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WI: State bills may turn off public access TV

By saveaccess
Created 04/30/2007 - 7:12am

from: Milwaukee Journal Sentinel [1]

State bills may turn off public access TV
Stations could be forced to close or cut programs

Posted: April 28, 2007

West Allis - For 25 years, the West Allis Community Media Center's public access Channel 14 has been a window on the world of this Milwaukee County city.

One can debate the merits of its programming, which these days runs the gamut from polka music and political forums to a manly men's cooking show that's gaining a cult following in the state.

But Channel 14 has accomplished what federal officials envisioned - a kind of democratization of the airwaves - when they began requiring cable companies to set aside PEG channels, for public, educational and government programming, in the 1970s.

Now, at least 25 stations in Wisconsin could be forced to close or dramatically cut programming - West Allis' sooner than most - as a result of legislation nearing passage in Madison.

The state bills, and others around the country, have prompted a debate over the role of public access TV - and whether media companies should still be required to fund it - at a time when anyone with a video camera and an Internet connection can promote his or her views and interests online.

"PEG channels are going to have to adjust to the biggest competitive force today, and that is the Internet," said Tom Still, who as president of the Wisconsin Technology Council has questioned the need for industry funding of programming that's not government-related.

"I wouldn't say it's made them obsolete, but it's probably changed their mission and their market a bit."

Public access advocates insist there is a market for both, that local access stations must find a way to incorporate new media in the same way newspapers and commercial television are doing. But curtailing their funding, they say, will only make that transition more difficult.

"All forms of media have their own values," said Tony Riddle, president of the Washington-based Alliance for Community Media.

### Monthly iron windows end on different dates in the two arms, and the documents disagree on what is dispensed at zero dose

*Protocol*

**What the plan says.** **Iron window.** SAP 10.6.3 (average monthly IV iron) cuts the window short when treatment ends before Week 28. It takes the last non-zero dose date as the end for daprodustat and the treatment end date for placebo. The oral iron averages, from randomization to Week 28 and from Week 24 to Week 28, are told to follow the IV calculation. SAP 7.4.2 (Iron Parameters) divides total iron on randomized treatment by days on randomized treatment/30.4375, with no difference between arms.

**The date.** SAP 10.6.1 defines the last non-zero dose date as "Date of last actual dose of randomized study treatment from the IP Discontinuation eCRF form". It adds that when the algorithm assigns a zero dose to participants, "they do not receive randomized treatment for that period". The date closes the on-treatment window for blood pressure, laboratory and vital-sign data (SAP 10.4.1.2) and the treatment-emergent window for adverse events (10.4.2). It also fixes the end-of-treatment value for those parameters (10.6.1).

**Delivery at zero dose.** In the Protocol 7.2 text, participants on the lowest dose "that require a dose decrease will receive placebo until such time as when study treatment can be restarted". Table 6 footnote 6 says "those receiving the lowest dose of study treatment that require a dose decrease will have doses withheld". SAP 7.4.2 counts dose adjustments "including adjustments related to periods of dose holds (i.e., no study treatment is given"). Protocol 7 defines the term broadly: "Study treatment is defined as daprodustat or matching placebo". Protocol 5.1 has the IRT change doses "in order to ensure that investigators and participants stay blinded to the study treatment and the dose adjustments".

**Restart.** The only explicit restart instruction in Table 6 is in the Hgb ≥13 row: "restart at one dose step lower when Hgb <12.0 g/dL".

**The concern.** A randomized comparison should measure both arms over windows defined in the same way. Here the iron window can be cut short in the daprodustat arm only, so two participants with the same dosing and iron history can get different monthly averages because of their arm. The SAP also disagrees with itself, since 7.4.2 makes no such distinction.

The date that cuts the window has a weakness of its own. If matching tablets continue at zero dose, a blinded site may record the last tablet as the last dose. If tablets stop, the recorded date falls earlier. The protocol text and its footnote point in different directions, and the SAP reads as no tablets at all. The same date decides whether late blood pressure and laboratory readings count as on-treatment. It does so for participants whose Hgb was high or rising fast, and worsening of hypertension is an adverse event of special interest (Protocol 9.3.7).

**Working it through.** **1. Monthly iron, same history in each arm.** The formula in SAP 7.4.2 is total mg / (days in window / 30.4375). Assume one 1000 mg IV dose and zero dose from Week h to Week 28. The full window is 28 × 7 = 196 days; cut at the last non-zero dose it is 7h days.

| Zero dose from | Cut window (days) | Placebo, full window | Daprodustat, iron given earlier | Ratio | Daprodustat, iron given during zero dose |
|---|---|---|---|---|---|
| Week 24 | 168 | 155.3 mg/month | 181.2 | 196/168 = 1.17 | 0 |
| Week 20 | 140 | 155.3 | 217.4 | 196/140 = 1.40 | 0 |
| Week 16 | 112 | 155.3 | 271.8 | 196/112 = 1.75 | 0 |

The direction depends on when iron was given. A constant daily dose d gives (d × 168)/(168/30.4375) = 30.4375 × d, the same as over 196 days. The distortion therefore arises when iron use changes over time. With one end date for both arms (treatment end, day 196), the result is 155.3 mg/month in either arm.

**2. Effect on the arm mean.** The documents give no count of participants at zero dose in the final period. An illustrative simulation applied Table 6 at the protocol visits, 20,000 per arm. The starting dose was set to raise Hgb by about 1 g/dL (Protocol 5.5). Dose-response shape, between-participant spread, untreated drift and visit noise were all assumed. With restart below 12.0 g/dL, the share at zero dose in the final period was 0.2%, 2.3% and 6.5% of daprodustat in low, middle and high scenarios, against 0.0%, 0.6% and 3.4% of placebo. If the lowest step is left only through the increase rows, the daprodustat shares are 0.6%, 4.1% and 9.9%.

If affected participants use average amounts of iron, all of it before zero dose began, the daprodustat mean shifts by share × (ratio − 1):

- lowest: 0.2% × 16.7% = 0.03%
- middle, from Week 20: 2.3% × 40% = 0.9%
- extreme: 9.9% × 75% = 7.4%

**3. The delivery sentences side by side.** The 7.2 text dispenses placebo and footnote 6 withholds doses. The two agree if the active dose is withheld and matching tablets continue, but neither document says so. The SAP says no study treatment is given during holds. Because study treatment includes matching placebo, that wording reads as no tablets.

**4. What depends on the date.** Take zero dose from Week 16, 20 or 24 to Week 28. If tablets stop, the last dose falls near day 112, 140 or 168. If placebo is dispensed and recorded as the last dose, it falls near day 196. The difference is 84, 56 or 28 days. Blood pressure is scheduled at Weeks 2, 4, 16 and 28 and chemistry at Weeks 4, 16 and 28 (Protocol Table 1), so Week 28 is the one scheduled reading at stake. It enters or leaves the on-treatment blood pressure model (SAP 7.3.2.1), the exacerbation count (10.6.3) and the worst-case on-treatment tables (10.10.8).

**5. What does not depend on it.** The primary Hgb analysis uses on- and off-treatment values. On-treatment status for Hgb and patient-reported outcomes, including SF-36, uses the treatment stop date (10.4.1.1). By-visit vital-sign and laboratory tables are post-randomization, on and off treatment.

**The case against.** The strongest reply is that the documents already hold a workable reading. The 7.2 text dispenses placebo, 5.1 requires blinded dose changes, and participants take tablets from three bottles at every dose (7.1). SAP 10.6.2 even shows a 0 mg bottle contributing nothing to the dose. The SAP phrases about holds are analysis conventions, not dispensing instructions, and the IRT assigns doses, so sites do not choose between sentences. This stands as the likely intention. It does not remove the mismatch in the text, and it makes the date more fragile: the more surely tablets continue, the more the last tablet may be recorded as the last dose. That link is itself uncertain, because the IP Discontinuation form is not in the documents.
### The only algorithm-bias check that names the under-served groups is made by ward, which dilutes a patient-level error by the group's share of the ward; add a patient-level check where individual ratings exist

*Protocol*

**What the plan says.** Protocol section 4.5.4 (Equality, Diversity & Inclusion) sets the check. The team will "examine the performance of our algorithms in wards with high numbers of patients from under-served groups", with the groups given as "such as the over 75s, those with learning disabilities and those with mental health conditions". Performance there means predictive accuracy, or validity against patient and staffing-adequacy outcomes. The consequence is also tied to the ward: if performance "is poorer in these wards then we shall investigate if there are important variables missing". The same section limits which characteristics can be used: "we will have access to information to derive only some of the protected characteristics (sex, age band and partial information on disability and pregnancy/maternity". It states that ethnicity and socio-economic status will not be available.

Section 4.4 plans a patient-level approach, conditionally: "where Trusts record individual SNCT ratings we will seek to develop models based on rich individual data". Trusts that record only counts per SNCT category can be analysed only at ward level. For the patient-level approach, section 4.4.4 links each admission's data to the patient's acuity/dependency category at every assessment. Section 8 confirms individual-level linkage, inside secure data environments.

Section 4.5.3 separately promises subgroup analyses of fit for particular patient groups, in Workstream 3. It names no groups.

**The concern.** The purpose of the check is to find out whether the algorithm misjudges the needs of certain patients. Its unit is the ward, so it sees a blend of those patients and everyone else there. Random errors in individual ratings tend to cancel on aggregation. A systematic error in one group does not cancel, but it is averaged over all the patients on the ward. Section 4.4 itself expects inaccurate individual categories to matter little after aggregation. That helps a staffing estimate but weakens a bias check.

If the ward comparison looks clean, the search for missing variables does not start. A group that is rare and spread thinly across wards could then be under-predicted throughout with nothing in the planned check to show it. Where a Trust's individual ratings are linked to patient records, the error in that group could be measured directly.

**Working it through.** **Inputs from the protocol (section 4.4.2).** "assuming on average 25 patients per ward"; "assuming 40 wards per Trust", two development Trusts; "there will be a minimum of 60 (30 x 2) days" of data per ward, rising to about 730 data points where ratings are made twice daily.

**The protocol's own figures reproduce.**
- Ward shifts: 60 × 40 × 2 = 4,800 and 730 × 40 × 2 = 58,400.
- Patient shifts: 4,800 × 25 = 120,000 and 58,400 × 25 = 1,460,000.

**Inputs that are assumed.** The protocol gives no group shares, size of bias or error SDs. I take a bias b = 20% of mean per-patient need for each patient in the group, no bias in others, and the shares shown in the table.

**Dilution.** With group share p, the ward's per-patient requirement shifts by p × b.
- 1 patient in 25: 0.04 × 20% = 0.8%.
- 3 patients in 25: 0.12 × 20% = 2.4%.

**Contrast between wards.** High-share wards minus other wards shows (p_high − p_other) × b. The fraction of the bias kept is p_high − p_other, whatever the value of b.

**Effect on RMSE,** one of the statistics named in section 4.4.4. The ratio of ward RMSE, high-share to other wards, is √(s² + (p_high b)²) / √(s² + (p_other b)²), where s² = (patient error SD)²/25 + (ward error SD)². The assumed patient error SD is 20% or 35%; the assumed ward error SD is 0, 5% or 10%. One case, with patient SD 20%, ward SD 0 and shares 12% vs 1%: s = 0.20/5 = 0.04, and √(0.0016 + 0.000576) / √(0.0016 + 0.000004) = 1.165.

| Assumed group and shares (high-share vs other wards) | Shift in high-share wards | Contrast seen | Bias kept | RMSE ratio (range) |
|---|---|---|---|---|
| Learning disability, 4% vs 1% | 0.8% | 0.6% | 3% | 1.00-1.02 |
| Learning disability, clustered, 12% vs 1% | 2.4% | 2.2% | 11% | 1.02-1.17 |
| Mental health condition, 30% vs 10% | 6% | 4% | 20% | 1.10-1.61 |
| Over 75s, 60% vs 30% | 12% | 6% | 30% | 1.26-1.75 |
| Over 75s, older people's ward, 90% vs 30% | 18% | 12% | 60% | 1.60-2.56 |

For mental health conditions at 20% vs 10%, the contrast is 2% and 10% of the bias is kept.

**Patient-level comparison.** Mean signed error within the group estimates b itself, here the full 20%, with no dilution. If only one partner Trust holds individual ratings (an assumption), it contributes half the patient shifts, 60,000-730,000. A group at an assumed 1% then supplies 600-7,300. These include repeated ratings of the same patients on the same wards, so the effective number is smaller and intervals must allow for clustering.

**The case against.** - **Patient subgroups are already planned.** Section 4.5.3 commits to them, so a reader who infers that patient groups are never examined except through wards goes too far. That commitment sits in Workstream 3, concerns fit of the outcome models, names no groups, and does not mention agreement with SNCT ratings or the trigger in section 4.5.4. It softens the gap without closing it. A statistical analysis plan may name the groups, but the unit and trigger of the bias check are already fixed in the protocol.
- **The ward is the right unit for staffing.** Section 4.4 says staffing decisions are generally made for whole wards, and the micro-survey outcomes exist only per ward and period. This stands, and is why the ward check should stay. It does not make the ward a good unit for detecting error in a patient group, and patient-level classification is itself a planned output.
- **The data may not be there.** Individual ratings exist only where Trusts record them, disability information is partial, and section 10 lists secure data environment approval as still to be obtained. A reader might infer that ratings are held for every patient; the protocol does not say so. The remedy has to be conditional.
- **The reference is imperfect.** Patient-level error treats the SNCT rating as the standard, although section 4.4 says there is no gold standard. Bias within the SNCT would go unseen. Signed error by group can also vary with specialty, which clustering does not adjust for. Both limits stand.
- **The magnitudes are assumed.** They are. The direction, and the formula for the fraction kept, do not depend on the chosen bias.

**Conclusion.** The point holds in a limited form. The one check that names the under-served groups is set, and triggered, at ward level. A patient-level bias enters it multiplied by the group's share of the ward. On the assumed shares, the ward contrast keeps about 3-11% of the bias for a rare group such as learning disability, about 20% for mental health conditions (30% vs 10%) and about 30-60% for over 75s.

"You don't see ABC getting rid of its broadcasting affiliates because of the Internet," he said. "It seems wrong for the public to be ghettoized into separate forms of communication when none of the players are doing that."
Control could shift

The state Legislature is considering two bills that would shift control over cable TV and video broadcast franchises from local governments to the state.

Proponents of the bills, pushed primarily by telecommunications giant AT&T, say they will increase competition and benefit consumers.

But the bills also would eliminate within three years the PEG fees collected on cable bills, which are passed on to municipalities to fund public access. A handful of stations - including the one in West Allis, where PEG fees account for three-fourths of its $200,000 annual budget - would lose theirs immediately because the three-year grace period affects only those with existing contracts, not those that had expired and were in negotiations.

Stations funded entirely by franchise fees, which cable companies pay for leasing the public right of way, won't be affected. But those dependent primarily on PEG fees could be devastated.

"We would have to close our doors," said Mary Shanahan-Spanic, who runs the West Allis center, where last year hundreds of volunteers produced 201 original programs on topics from the arts and conspiracy theories to the annual Western Days parade.

The West Allis center, at 7210 W. Greenfield Ave., embodies much of what was envisioned by early proponents of public access. It lends equipment and offers training and channel space to anyone for anything, as long as programs comply with libel and obscenity laws.

It has significant community buy-in, evidenced by the wide array of organizations that use it and by its ability to raise $50,000 a year from private donors.

Its programming, which has won state and national awards, is local, and the station has also served as a training ground for young professionals.

"We are very focused on empowering the community to do this for themselves," Shanahan-Spanic said. "We've had people go on to work at the Nashville Network, MTV, VH1 and the local channels."
Age of the Internet

Mary Cardona, executive director of the Wisconsin Association of PEG Channels, said public access proponents acknowledge the importance of the Internet and that some stations are already there. In Madison and Milwaukee, for example, local Common Council meetings, taped by the government-access channels, are also posted online.

She likes to point out that many now online, including the producers of "Chad Vader," the smash YouTube hit out of Madison, cut their teeth in public access.

But the Internet has its own limitations, she said. The production tends to be more solitary, she said, and the result more dispersed than a spot on the cable dial.

Of programming on the Web, she said, "you have to know it's there. You have to seek it out. It's very selective."

Cardona and others say the focus on the Internet and types of programming obscure an underlying principle of public access.

It isn't what's on public access channels that matters, they say, but that the space exists for public use as the public sees fit.

"I find it sad that I have to explain that the country needs space where anyone can speak over the television medium that isn't controlled by large corporations," Cardona said.

"If we do not keep this terrain, then we have totally lost control of the message."

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